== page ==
According to MODEL DISABILITY SURVEY in Afghanistan (MDSA) in 2019 by the Asia Foundation, 13.9% of the Afghan population has severe disabilities. The prevalence of disability in Afghanistan is close to the global estimation of 15% of the world population to be living with some form of disability. Persons with disabilities – men, women, boys and girls with disabilities – experience different kinds of challenges in society, including disproportionate violence.
Violence against women and girls with disabilities is not a new challenge. Earlier this year, we were all shocked when Human Rights Watch (HRW) reported sexual harassment against girls and women with disabilities by the very authorities who are mandated to serve and protect the rights of all persons with disabilities . While this research had commenced prior, the report by HRW stimulated our effort, and despite unexpected restrictions caused by the COVID-19 virus, we carried out this research to help with increasing understandings of multifaceted causes of violence against girls and women with disabilities in Afghanistan.
Given the shortage in resources, the study covered limited geographic areas and interviewed 47 girls and women with disabilities in the province of Kabul, Balk, Bamyan and Parwan. The focus of the study is on the physical, verbal, psychological and isolated violence against women with disabilities. However, some other areas such as marriage, employment and counselling have been partially considered in the report. But sexual violence was not included in this study due to some limitations. However, HRW and other credible sources were used on sexual violence against girls and women with disabilities in Afghanistan.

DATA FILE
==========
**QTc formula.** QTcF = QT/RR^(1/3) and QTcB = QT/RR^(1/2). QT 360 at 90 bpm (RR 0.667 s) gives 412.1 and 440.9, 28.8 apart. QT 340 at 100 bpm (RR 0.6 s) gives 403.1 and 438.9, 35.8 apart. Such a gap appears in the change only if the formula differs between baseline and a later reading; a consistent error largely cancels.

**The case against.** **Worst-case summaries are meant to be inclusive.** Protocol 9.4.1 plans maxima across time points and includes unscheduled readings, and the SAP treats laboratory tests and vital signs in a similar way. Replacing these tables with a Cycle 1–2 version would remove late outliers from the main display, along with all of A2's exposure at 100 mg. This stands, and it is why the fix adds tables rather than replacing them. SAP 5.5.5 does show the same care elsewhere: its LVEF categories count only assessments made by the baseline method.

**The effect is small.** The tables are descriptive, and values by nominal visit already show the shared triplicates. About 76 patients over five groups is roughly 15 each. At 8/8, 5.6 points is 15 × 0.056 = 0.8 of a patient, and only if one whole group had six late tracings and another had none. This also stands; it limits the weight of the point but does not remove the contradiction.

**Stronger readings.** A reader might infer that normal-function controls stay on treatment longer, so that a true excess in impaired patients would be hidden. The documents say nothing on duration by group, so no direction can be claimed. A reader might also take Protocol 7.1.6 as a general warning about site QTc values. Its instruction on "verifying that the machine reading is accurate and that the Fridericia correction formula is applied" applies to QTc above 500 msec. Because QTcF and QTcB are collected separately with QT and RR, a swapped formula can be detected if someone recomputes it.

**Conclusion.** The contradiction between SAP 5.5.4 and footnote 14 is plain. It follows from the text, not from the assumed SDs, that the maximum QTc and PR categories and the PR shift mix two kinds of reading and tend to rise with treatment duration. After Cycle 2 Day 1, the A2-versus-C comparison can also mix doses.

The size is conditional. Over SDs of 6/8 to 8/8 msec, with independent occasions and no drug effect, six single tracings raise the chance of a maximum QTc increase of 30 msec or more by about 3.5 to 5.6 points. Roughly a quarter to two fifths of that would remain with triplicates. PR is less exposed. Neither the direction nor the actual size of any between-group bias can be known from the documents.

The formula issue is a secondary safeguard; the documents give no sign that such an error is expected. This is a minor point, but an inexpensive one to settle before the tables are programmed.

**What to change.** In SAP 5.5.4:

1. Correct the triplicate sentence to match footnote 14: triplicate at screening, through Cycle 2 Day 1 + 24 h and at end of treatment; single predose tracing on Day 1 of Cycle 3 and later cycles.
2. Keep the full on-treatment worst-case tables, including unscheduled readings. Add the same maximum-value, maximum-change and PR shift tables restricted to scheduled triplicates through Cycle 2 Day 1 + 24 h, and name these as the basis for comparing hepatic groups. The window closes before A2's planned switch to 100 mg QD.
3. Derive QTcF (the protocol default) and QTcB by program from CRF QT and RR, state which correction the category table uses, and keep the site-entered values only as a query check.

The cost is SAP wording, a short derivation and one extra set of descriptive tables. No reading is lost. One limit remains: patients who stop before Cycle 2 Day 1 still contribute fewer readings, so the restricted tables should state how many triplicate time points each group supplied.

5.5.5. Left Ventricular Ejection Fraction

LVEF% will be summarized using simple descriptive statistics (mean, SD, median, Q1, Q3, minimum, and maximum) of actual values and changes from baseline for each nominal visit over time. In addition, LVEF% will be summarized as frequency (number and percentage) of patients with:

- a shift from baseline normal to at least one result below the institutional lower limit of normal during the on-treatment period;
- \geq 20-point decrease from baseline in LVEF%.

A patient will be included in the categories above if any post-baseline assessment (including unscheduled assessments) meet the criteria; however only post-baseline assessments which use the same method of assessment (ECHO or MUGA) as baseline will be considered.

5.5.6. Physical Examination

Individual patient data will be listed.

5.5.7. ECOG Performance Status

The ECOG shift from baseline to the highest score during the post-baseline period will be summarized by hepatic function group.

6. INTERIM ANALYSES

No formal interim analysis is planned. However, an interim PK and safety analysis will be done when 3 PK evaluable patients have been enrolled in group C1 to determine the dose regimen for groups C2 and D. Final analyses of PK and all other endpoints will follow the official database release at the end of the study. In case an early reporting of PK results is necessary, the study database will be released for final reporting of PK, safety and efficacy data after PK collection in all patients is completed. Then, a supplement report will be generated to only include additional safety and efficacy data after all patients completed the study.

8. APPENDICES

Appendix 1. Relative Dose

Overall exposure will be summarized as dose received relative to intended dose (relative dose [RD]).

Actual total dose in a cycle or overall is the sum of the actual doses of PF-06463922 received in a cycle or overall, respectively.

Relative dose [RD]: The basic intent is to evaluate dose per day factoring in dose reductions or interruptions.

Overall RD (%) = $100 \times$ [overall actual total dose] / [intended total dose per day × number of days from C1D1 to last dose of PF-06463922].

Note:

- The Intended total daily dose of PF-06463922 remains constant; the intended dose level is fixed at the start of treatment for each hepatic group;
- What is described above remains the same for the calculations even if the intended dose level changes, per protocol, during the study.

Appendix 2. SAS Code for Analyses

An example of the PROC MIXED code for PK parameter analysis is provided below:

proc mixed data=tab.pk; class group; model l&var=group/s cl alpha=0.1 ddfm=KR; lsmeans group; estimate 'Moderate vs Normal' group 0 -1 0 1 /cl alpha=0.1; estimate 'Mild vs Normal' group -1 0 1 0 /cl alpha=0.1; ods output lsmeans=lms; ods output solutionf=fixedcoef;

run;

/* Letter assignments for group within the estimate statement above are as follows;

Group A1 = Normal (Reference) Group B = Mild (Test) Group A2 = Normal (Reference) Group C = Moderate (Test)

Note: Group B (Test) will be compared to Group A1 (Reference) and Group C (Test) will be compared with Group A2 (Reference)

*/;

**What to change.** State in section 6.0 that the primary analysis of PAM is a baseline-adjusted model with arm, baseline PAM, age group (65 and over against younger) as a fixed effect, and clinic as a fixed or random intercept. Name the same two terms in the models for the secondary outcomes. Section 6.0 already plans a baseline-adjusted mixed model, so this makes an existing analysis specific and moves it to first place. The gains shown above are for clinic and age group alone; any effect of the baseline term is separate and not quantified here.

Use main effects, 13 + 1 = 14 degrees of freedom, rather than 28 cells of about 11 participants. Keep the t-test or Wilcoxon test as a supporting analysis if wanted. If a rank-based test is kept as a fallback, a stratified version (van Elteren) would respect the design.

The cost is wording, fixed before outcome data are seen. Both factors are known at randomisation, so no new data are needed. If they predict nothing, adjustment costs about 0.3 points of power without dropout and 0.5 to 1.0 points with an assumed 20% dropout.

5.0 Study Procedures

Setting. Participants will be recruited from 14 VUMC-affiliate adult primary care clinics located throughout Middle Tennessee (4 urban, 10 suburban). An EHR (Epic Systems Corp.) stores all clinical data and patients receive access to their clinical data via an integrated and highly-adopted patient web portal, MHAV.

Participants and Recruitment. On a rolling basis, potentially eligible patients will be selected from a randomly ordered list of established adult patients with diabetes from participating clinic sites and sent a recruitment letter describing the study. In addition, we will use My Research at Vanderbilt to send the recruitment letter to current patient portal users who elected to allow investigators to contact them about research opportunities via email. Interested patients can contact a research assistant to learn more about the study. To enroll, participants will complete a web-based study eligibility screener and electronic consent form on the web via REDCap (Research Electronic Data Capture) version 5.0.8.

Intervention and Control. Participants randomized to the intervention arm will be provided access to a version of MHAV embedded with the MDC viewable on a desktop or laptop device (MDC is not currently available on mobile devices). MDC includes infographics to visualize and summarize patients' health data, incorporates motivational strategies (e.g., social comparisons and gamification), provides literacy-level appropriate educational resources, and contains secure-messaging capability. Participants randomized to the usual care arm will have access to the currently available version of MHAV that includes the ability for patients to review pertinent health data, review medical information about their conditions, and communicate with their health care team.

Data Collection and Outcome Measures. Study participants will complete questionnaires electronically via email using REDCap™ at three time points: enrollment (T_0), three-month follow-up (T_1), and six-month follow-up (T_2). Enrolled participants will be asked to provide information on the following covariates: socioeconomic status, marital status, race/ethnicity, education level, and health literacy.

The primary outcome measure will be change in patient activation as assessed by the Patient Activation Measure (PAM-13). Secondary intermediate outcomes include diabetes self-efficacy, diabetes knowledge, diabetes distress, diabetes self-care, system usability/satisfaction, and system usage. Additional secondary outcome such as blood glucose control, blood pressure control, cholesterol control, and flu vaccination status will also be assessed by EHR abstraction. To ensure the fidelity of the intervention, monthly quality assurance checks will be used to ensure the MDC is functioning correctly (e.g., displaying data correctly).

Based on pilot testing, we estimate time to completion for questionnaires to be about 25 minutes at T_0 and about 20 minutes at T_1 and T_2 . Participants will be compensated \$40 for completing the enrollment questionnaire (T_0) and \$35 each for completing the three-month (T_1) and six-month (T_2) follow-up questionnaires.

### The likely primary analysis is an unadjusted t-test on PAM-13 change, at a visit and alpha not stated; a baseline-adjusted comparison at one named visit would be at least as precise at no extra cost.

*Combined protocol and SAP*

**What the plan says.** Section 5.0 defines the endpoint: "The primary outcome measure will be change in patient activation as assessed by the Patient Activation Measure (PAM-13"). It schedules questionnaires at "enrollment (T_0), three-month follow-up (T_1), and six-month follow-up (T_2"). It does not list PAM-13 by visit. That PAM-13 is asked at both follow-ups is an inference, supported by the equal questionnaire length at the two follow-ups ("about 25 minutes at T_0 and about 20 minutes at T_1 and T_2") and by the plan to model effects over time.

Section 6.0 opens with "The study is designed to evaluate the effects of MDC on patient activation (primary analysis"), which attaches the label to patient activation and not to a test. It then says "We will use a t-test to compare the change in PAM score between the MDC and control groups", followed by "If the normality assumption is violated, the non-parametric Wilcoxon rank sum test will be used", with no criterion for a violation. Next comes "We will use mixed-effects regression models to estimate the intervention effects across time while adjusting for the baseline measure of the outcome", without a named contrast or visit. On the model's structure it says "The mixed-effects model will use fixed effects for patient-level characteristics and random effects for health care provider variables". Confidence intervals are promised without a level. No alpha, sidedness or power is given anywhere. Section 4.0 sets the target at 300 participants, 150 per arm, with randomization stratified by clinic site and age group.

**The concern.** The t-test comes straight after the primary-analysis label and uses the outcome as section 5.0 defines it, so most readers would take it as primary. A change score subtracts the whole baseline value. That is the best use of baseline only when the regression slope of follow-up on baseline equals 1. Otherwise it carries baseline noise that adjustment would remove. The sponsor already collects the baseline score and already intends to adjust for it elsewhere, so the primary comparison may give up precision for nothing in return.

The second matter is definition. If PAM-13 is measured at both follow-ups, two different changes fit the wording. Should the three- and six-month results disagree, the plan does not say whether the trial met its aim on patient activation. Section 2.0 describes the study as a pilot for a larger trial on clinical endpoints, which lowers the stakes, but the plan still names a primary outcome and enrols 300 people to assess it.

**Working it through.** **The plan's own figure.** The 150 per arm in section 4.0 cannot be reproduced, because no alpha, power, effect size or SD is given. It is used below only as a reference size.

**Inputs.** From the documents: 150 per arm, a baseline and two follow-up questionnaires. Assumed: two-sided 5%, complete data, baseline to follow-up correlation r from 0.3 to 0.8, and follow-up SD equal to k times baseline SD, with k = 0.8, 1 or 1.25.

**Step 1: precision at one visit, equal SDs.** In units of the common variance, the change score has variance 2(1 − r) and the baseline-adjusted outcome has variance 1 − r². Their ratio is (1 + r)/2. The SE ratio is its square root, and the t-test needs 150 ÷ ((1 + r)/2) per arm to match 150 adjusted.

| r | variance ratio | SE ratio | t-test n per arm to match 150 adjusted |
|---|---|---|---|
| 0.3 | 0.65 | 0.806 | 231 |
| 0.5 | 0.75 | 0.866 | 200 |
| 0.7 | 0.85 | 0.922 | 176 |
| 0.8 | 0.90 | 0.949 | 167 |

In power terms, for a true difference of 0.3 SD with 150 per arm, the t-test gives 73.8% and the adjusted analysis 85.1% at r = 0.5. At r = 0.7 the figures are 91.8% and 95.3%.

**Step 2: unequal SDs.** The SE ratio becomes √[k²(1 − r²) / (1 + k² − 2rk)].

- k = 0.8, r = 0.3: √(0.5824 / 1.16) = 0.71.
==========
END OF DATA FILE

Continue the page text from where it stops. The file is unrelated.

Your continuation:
Sexual harassment and attack exist against girls and women with disabilities in the country. It occurs at various levels, especially when girls and women with disabilities seek assistance. For example, Human Rights Watch reported evidence of sexual harassment against girls and women with disabilities by authorities. Also, sexual violence took place against a 12 years old girl with a mental disability by a group of men in Herat (AFGHAN-IRCA, 1397). The concerns exist that girls and women with disabilities are vulnerable to sexual violence, especially girls and women with mental disabilities.
This report indicates that girls and women with disabilities experience negative behaviours at home and community. The negative behaviour includes unsuitable sympathy, mistreatments and reprimand of family members and people in the community. For instance, when people see or meet girls and women with disabilities, they start regretting and questioning their disability issues, which has a psychologically negative impact on girls and women with disabilities’ feelings and spirits. People call them with their disability name. Moreover, girls and women with disabilities have experienced throwing stones at them in their community